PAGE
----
• Wearable Multiple Sensor Acquisition (WMSAD) Board, providing a 3D accelerometer, infrared (IR) tag, IR tag readers (vertical, for in-door location in place of GPS, and horizontal for peer or object identification), and microphone for telephony-grade 8-kHz audio. This is interfaced to the SAK2 via the I2C port. [11].

• Squirt IR Tags: IR beacons that can broadcast unique identifiers (up to 4 independent signals from separately mounted and direction-adjustable IR-LEDS) [12]. These can be used to tag individuals, objects, locations (such used in arrays on the ceiling to identify location to within meter resolution within indoor settings where GPS is not effective), or even as environmental sensors to identify the actuation of certain events such as opening/closing of drawers, cabinets, or doors.

• IR Tag Reader: to be used in conjunction with the Squirt tags to be able to identify tagged objects, people, or even locations [12].

• Accelerometer Board: 3D accelerometer board very useful for a variety of activity classification. It has been demonstrated that a single accelerometer board can be used to accurately classify activity state (standing, walking, running, lying down, biking, walking up stairs, etc). Interfaced to the SAK2 using the sensor port.

• BodyMedia SenseWear: An integrated health sensor package which provides heart rate (via a Polar heart strap), galvanic skin response, 2D accelerometer, temperature (ient and skin), and heat flux in a small form-factor package worn on the back of the arm [4]. The SAK2 can interface to the SenseWear wirelessly via a 900-MHz tranceiver attached to the serial-toI2C bridge (the tranceiver interface and heart rate monitor was discontinued in the SenseWear Pro 2)

• MITes Environmental Sensor: a wireless 3D accelerometer using the nRF 2.4 GHz protocol has been developed by the house_n group at the Media Lab for wireless environmental sensors for monitoring human activities in natural settings [13]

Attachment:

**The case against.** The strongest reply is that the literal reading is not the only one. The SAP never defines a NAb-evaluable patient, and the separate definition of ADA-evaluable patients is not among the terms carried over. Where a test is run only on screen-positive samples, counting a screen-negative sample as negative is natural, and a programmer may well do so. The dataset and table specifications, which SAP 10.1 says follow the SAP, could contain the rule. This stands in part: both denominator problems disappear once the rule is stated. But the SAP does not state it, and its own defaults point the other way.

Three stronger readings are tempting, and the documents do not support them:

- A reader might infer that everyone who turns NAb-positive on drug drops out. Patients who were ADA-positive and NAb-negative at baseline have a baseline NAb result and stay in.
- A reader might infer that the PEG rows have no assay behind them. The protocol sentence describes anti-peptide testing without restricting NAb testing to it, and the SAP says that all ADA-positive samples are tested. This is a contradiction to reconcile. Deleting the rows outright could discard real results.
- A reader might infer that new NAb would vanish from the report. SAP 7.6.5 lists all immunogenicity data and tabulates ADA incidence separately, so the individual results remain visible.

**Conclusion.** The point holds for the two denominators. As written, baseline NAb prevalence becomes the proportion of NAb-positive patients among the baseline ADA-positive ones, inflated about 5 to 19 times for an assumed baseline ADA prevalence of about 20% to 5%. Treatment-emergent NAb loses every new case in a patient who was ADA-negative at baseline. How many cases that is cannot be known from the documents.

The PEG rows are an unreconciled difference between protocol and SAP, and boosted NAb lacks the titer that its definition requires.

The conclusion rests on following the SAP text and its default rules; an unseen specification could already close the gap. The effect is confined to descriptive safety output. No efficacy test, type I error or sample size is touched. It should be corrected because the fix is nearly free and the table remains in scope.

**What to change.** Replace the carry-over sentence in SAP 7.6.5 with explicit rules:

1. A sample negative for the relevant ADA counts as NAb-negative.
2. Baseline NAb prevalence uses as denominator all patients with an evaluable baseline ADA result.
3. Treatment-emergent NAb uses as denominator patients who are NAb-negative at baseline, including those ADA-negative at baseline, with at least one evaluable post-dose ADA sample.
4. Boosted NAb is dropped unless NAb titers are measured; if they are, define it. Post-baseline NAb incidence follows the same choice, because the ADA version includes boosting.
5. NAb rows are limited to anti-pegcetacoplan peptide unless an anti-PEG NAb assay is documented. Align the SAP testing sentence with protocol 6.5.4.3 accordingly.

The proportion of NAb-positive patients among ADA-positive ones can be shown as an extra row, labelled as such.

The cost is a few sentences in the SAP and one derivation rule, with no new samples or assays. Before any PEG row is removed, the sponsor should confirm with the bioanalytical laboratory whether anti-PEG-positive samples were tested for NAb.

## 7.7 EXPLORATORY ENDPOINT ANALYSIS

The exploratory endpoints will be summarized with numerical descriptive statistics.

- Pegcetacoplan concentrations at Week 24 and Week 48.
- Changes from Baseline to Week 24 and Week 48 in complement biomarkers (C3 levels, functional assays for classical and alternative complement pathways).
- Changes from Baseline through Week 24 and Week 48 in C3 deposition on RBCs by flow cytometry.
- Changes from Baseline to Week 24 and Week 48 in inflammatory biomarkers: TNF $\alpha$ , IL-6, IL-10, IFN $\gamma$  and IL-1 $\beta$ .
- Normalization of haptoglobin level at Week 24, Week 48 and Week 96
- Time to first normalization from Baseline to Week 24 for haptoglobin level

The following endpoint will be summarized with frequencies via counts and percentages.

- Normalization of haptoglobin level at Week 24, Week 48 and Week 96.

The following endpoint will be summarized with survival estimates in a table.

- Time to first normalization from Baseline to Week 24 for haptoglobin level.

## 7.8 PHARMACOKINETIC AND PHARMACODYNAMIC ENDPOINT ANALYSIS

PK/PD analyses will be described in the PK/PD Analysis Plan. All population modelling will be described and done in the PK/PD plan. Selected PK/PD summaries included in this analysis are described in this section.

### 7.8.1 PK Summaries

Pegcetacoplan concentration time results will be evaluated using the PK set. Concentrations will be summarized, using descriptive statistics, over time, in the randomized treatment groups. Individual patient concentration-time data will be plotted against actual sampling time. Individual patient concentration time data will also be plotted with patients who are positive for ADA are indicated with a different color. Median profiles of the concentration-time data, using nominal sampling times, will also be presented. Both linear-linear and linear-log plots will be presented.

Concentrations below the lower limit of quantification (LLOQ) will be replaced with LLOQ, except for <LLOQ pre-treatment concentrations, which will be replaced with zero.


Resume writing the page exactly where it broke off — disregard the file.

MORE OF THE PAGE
• Socio-Badges: Multifunctional boards with on-board DSP processor capable of processing audio features, RF tranceiver, IR transceiver, a brightness-controllable LED output display, vibratory feedback, navigator switch, flash memory, audio input/microphone and optional LCD display [14]. This badge is meant for social-networking experiments and other interactive distributed applications.

The sensor hub also allows us to interface with a wide range of commercially available sensors, including pulse oximetry, respiration, blood pressure, EEG, blood sugar, humidity, core temperature, heat flux, and CO2 sensors. Any number of these sensors can be combined through junctions to create a diversified on-body sensor network. The LiveNet system can also be outfitted with BlueTooth, Secure Data (SD), or Compact Flash (CF) based sensors and peripherals, and other I/O and communication devices including GSM/ GPRS/ CDMA/ 1 × RTT modems, GPS units, image and video cameras, memory storage, and even full-VGA head-mounted displays.

With the combined physiological sensing board and third-party sensors, a fully outfitted LiveNet system can simultaneously and continuously monitor and record 3D accelerometer, audio, ECG, EMG, galvanic skin response, temperature, respiration, blood oxygen, blood pressure, heat flux, heart rate, IR beacon, and up to 128 independently channeled environmental activity sensors. The sensor data and real-time classification results from a LiveNet system can also be streamed to off-body servers for subsequent processing, trigger alarms or notify family members and caregivers, or displayed/processed by other LiveNet systems or computers connected to the data streams for complex real-time interactions.

Software

The software architecture allows designers to quickly design distributed, group-based applications that use contextual information about the members of a group. Layered on top of standard libraries, this middleware comprises three important parts: the Enchantment Whiteboard, the Enchantment Signal system, and the MIThril Real-Time Context Engine [10]. Respectively, these three layers provide the ability to easily coordinate between distributed applications, transmit high bandwidth signals between applications, and create classification modules that make a group's changing contextual information available to applications.

The Enchantment Whiteboard system is a distributed, client/server, inter-process communication system that provides a lightweight way for applications to communicate. This system processes, publishes, and receives updates, decoupling information from specific processes. This is particularly useful in mobile, group based applications where group members may not be known a priori and may come and go over time.

For higher bandwidth signals, especially those related to the sharing and processing of sensor data for context aware applications, we developed the Enchantment Signal system. The Signal system is intended to facilitate the efficient distribution and processing of digital signals in a network-transparent manner. The Signal system is based on point-to-point communications between clients, with signal "handles" being posted on Whiteboards to facilitate discovery and connection. In the spirit of Whiteboard interactions, the Signal API abstracts away any need for signal produces to know who, how many, or even if, there are any connected signal consumers.